- W’Bank: NNPC’s 3-month Deduction for Subsidies Surpass 2017 Disbursement
The Nigerian National Petroleum Corporation’s (NNPC) deductions from crude oil sales revenue for petrol subsidies in the first three months of 2018 alone exceeded the deductions for the whole of 2017, a report by the World Bank has revealed.
Specifically, the Bank in report titled: “Nigeria Bi-annual Economic Update for Fall 2018,” disclosed that while the deductions for the 2017 full year totalled N107.3 billion, that for January to March 2018 alone, was a total of N139.3 billion. The report pointed out that landing and transportation costs for imported petrol continue to be higher than the capped domestic pump price, “giving rise to cost under-recoveries by the NNPC.”
Independent oil marketers have stopped importing petrol since 2016 for this reason.
“The volume of petrol imported by NNPC in 2018 has been higher than in any other year. During the first three months of 2018, NNPC imported more than half of what it had imported in the whole of 2016.
“The need to shore up fuel inventories may have contributed to this, but there have also been widely reported cases of fuel smuggling to neighbouring countries where pump prices are higher than the subsidised price in Nigeria,” it stated.
The report had three broad aims: key developments in the Nigerian Economy in the recent past; assessment of likely economic outcomes in the short-to-medium term given the policy developments and highlights of key short-term risks. In addition, it contained an in-depth examination of selected highly relevant economic policy topics.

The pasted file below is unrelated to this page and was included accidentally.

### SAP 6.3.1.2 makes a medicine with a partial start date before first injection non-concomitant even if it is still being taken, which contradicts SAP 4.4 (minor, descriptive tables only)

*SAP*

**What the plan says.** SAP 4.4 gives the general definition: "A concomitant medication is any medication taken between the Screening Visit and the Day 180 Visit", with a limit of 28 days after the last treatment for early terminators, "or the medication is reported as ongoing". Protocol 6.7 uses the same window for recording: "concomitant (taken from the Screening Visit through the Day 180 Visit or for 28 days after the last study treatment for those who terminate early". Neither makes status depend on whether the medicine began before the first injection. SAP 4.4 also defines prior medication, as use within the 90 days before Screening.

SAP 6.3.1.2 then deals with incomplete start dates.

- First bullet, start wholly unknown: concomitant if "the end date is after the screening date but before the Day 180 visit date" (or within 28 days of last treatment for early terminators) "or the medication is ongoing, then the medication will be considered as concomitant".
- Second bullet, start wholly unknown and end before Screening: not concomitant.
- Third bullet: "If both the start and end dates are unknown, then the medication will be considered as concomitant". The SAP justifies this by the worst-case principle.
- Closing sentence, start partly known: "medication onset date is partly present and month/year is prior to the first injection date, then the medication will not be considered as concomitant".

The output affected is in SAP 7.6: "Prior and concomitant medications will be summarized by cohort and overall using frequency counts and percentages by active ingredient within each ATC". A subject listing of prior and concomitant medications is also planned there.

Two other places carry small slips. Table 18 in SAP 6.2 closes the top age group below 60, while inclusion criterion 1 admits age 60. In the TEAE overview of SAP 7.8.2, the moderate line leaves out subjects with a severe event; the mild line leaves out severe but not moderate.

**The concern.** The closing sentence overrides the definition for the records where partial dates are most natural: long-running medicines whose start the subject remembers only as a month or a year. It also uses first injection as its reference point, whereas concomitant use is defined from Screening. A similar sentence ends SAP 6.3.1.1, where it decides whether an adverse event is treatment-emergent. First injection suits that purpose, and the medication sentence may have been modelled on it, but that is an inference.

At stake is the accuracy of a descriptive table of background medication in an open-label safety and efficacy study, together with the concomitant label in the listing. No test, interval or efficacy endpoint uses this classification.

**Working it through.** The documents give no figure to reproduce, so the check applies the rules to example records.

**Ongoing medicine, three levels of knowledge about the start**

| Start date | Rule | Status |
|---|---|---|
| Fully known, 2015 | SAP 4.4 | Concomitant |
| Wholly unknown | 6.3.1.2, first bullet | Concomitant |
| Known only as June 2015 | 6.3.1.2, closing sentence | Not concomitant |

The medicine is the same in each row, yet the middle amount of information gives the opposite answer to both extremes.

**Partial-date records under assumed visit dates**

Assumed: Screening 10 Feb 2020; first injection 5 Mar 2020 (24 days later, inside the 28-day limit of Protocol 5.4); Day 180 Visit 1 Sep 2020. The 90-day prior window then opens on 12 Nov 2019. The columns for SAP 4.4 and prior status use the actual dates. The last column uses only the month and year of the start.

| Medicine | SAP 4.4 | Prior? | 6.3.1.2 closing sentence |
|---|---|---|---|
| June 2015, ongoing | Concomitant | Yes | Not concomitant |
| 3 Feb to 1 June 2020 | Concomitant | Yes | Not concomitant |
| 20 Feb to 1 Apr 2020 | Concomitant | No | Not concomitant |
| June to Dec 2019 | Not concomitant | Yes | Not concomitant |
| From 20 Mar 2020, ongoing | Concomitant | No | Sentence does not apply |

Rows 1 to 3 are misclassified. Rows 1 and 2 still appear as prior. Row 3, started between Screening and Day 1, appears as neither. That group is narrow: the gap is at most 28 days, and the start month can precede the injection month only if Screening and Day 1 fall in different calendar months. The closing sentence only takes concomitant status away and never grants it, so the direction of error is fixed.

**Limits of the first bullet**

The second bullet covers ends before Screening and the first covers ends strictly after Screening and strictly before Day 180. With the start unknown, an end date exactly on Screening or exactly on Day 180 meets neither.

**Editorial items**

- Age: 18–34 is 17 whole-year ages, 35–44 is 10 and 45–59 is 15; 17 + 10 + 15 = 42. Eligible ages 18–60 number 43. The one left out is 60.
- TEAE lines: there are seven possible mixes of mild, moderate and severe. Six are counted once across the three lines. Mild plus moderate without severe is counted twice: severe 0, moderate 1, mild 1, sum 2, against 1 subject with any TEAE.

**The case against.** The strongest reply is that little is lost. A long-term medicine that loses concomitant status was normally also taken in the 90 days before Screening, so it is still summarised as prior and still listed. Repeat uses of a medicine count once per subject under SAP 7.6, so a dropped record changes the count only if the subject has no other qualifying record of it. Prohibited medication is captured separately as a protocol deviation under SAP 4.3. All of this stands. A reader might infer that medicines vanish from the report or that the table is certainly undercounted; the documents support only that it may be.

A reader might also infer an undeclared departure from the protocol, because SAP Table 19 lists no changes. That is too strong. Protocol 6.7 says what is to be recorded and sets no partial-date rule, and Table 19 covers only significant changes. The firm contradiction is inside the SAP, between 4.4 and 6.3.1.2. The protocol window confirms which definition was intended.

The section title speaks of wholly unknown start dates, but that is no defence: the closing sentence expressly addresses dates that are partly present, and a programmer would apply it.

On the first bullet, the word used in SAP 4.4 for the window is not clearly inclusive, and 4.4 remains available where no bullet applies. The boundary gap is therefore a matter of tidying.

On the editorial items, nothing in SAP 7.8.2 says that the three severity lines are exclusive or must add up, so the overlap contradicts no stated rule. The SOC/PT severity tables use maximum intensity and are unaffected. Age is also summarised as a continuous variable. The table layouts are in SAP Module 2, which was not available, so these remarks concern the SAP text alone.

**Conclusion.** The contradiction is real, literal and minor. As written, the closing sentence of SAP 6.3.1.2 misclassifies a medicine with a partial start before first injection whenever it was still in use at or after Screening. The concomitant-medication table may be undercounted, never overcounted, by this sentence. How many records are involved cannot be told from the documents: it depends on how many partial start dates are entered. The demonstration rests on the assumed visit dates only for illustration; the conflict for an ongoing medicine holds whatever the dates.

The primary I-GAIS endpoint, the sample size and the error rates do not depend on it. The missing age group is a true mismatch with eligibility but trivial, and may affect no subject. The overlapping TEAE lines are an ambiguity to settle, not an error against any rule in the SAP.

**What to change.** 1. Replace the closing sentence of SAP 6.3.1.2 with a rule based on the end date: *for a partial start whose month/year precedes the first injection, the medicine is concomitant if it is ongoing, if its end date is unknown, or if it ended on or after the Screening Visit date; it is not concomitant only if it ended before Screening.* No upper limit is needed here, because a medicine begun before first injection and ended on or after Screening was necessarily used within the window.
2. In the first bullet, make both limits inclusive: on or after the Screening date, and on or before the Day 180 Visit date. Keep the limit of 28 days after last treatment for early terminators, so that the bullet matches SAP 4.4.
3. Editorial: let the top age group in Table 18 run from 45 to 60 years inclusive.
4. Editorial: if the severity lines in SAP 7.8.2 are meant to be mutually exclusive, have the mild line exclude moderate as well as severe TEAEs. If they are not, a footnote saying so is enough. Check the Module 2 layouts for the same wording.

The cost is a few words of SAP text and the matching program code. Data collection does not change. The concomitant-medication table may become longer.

It explained that federally-collected revenues were higher in the first half of 2018 than in the corresponding period of 2017, with both the oil and non-oil revenue components surpassing their levels in first half of 2017 in nominal terms.
The increase in net oil and gas revenue collections, it noted were particularly significant at 140 per cent, mainly on account of higher oil prices in 2018, relative to 2017 which had an average price of $71.3 per barrel.
“The oil and non-oil revenues were however lower than the government’s targets. While the oil price was higher than the budgeted price (US$71.3 compared to the conservative oil benchmark price of US$51 per barrel), oil output came in lower than the target (an estimated actual production of 2.0mb/d, compared to 2.3mb/d budgeted). Furthermore, deductions from gross oil revenues were higher than planned.
“The various prior deductions by the NNPC from oil sales (including ‘cost under-recovery’ for unbudgeted petrol subsidies) contributed to net oil revenues in first half being 34 per cent below budget,” said the report.
It further stated: “Available data indicate that NNPC deductions from crude oil sales revenue for petrol subsidies in the first three months of 2018 exceeded the deductions for the whole of 2017.
On how far the country has fared with its plan to exit the practice of engaging joint venture cash call in its oil production business, the report noted that: “The government indicated, since 2017, that it will introduce a new funding mechanism for the joint venture cash call payments (JVCC), allowing for cost recovery by the international oil companies (IOCs). “However, cash call transfers still continue to be made by NNPC from gross oil sales revenue, despite the JVCC not being budgeted for.
“The government also indicated through its 2018 budget plans to restructure its ownership (equity) in joint venture oil assets to reduce the joint venture costs to the Nigerian government. It is not clear how much progress has been made on this front,” added the report.